Mendoza, Argentina: Cooking class and wine making experience at Bodega Monteviejo winery

The two desserts side by side look vastly different. Chef Nadia Haron's handiwork is a work of art that would look great on a food magazine cover, while my version is a little less refined. It's the spun toffee nest that sets us apart the most. Nadia demonstrates how to spin delicate fibres from the molten caramel, crafting a beautifully proportioned nest from the hair-fine strands. My creation, well it's a mess of a nest.

My husband and I have already prepared Peruvian potato stacks and gnocchi and I can confidently say that those efforts were more successful, from a visual stance. And from a taste standpoint, too. We skipped breakfast knowing we would be spending a chunk of the day learning to cook and eating our efforts and drinking plenty of wine en route.

A cooking class with Haron, an eminent Argentinian chef, is one of the boutique experiences available to Abercrombie & Kent guests while in Mendoza, and takes place at Bodega Monteviejo winery in Clos de los Siete, a wine empire that's renowned globally in wine circles.

Although wine has been produced in the region since the mid-16th century. Our guide Mariana, who also happens to be a sommelier, explains that missionaries who owned land became accidental winemakers. "Grapes were planted and they knew that if they left grape juice out it transformed into something different," she says.

As the cities of Buenos Aires and Cordoba flourished, winemakers in Mendoza sent their wines there. Then in the late 1800s and early 19th century immigrants, predominantly from Spain and Italy, moved to Mendoza bringing knowledge and new technology such as pumps and presses. "It was a prosperous time for Argentinian domestic wine production," says Mariana.

When the cooking class finishes Bodega Monteviejo's hospitality manager, Diego, glides over with the lunch and wine menu. Although we've been snacking on our creations and sipping wine since late morning, clearly the culinary journey must go on.

As we peruse the options Diego explains that although the food is a highlight, it's the wine that takes centrestage. We order onion soup topped with parmesan foam and share a tender rib-eye served with ratatouille. Wines are matched with our courses: Petite Fleur Chardonnay 2017 with the soup and Lindaflor Blend 2012 with our main. Everything is perfect and it's easy to forget that gourmet experiences such as this one are relatively new to Mendoza.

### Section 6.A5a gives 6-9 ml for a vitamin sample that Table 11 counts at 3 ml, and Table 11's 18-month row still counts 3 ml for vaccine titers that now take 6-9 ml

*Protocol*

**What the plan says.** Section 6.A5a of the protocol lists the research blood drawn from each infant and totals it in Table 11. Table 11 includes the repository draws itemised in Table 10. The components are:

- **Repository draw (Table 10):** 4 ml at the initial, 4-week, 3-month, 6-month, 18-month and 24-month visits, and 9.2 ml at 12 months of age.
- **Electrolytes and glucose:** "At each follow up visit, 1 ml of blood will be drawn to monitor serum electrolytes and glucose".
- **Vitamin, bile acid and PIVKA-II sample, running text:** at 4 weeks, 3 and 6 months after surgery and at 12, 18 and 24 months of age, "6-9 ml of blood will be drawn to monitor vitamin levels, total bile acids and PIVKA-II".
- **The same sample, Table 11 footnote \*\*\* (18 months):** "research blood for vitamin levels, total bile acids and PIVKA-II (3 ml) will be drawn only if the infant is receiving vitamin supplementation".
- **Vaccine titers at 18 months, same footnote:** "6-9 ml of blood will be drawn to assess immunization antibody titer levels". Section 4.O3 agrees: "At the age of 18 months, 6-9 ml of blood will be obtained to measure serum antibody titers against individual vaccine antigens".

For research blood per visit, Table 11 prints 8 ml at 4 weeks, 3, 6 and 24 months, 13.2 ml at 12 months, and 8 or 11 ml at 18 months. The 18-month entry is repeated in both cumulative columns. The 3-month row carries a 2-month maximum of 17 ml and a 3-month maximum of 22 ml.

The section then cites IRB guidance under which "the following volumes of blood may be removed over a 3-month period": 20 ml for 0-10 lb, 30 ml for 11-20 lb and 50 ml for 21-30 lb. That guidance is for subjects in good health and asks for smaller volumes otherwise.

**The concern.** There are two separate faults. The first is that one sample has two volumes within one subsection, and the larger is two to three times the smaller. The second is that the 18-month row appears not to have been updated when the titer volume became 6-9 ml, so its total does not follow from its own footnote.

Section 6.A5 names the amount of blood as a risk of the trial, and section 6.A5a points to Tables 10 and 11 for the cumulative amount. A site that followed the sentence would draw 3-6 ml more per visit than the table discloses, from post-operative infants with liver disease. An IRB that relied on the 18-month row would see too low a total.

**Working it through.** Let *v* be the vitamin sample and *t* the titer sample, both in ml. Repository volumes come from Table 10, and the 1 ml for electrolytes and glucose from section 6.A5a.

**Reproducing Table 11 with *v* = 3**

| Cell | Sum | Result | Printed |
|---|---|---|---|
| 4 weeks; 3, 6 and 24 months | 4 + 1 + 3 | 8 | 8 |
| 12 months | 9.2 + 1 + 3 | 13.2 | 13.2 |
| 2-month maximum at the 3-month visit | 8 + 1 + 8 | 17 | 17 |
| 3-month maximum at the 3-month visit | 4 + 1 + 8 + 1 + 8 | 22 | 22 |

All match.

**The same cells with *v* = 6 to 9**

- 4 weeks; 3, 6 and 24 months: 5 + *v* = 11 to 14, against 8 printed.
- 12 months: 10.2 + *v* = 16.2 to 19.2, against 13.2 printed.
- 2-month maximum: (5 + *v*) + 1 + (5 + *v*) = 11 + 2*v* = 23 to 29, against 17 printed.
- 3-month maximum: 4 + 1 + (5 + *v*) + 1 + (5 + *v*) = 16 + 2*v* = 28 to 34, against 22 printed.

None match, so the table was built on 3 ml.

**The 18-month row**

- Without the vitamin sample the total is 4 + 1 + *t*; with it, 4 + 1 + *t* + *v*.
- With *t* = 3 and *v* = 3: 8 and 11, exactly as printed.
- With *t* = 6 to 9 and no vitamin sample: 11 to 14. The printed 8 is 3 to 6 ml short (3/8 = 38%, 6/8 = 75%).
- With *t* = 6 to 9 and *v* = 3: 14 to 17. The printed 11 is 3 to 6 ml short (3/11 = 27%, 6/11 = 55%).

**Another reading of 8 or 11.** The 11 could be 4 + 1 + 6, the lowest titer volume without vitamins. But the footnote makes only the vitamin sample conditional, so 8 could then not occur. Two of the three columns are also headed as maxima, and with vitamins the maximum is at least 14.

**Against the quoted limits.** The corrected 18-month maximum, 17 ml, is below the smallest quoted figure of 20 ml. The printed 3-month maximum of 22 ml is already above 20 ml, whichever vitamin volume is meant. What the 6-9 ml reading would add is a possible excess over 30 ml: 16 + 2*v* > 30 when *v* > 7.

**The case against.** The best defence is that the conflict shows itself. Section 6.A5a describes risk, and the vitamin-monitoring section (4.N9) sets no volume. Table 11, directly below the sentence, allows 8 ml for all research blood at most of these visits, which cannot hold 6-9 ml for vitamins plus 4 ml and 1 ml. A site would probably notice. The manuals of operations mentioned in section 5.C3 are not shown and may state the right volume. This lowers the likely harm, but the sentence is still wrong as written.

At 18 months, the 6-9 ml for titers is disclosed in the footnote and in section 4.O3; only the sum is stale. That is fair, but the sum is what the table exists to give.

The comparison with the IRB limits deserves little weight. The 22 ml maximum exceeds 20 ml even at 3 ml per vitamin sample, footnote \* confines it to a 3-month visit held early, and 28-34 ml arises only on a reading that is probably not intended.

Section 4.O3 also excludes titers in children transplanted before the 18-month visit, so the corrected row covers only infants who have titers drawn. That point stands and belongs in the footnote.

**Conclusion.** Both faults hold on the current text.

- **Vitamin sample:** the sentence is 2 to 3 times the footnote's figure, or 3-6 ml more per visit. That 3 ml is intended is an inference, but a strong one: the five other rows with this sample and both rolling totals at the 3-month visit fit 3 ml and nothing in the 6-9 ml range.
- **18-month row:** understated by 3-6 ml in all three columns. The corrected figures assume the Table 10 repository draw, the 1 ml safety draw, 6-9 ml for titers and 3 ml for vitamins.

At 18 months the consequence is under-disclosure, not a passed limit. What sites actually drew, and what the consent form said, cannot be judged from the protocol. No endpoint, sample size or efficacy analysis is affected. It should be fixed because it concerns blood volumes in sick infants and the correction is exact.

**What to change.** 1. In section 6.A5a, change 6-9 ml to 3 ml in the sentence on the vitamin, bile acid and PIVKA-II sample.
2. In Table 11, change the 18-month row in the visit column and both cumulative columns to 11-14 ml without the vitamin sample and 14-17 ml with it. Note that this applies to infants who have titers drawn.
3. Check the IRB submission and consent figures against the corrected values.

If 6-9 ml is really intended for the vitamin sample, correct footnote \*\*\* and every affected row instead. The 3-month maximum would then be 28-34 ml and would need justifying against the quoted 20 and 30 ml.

"People were drinking beer and Coke in the 1960s and 1970s," Mariana tells us. "Wine was taking a back seat."

The industry overhaul that began in the 1980s is the reason I and the other international tourists are here. New ideas and processes were implemented when experts from countries such as France and the USA came to share their knowledge. Wines started tasting good and people began talking about it.


"Then everyone discovered malbec," Mariana says. "Although it's French it finds the perfect conditions to develop in Mendoza."

The three main areas for Mendoza's wine production are Maipu Valley, Lujan de Cuyo and Uco Valley, and although Uco Valley is the farthest from the city of Mendoza it's where we spend our two days. We dedicate a whole day to Clos de los Siete and visit two out of the four wineries spread out on close to 809 hectares of vineyards. The concept of multiple wineries on one estate was championed by famous French winemaker Michel Rolland.

The wineries  are their own entities and all create premium wines using mainly traditional French methods. Each year they collectively produce one Clos de los Siete branded wine, which is always one (big) part malbec with the addition of other varieties.